Love it or hate it, the rediscovered Brutalist architecture leaves nobody cold. The exhibition presents international and outstanding Austrian examples highlighting the projects' architectural and social relevance.
For several decades Brutalist buildings were vilified as architectural eyesores, and torn down or left to decay. Does the current hype herald a reversal in this trend? The global online initiative SOS Brutalism – which has already compiled over 1000 buildings in a database (www.SOSBrutalism.org) – inspired a major exhibition project at the Deutsches Architekturmuseum in Frankfurt. The exhibition to have emerged from the global online platform offers, for the first time, a world-wide survey of Brutalist buildings completed on every continent between 1853 and 1979. What societal developments, which architectural and political ideas provide the context for this international phenomenon? However the exhibition also pursues the question of whether Brutalism can even be defined, or how, and addresses possible strategies for renovation in line with accepted conservation practice.
Unusually large cardboard models and 25 sculptural concrete models in the exhibition clearly convey the fascination and quality of Brutalist architecture. The extensive collection of the Architekturzentrum Wien is a rich resource for the special focus on Austria added especially for Vienna, and enables us to show great original material, including models, photographs, sketches and plans. The ten Austrian highlights range from iconographic buildings, like the Wotruba church, to less well-known examples, such as the Oblatenkloster by Johann Pleyer in Vienna-Hietzing, or the Mariannhill boarding school in Landeck by the recently deceased Tyrolean architect Norbert Heltschl – some of which are in acute danger of demolition or modification.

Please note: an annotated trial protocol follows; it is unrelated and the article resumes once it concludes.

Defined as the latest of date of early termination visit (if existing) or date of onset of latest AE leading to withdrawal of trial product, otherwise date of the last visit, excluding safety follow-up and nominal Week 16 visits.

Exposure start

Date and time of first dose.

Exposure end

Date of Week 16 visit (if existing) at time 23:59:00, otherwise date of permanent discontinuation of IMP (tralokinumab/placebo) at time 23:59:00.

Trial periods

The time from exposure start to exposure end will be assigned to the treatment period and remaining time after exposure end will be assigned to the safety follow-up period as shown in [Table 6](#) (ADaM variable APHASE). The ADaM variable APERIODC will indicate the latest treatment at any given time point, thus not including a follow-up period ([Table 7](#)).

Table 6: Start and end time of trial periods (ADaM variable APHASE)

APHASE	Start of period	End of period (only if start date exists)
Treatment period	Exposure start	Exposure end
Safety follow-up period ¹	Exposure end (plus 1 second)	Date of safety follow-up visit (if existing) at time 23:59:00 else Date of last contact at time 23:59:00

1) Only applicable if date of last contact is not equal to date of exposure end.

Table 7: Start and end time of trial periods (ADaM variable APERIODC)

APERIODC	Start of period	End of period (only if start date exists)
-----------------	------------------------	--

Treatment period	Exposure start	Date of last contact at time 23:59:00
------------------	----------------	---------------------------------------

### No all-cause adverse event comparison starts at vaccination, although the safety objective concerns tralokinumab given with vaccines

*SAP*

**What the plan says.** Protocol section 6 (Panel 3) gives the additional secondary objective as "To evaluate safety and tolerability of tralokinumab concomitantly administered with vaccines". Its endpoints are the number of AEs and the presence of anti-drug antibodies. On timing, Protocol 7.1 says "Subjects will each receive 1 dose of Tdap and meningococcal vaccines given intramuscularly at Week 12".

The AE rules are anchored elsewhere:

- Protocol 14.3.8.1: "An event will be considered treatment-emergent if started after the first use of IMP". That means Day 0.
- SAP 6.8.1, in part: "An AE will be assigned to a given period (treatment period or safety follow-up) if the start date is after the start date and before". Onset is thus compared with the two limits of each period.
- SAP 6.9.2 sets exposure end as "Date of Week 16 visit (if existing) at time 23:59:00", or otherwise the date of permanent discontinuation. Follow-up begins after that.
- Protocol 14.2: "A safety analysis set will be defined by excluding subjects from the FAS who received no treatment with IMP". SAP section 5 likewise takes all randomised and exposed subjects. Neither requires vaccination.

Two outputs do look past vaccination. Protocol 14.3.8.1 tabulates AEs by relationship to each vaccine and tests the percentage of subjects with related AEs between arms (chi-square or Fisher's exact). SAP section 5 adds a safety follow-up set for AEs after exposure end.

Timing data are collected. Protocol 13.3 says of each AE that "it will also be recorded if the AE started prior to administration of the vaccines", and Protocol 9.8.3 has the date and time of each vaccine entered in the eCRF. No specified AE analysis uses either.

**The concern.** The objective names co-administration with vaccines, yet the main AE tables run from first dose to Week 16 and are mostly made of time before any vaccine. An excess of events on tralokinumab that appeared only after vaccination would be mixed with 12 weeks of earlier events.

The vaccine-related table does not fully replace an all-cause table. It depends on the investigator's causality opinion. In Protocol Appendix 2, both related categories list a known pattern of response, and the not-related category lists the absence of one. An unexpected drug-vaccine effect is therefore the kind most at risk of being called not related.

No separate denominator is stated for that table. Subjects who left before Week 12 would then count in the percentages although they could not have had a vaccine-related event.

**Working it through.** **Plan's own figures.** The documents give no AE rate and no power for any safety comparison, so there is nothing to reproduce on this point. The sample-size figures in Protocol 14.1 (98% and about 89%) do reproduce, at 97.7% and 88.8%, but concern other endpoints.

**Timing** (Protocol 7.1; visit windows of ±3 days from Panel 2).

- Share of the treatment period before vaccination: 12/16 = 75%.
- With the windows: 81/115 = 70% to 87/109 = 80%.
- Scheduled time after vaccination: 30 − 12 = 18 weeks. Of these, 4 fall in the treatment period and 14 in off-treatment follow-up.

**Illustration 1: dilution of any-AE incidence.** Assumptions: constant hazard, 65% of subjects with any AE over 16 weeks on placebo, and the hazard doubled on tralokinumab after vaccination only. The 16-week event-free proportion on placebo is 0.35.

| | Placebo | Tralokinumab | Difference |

Back in 2012, with the ‘Soviet Modernism 1955-1991’ exhibition and the database compiled in parallel to it, the Az W was substantially responsible for the international rediscovery of Brutalist architecture. With the hosting of and addition to the exhibition ‘SOS Brutalism’ we are joining in this work and reacting to rising interest in the architecture of the 1950s to 1970s, which occupies an key place in the Az W Collection. A cooperation by the Deutsches Architekturmuseum and the Wüstenrot Stiftung, for a focus on Austria added by the Architekturzentrum Wien.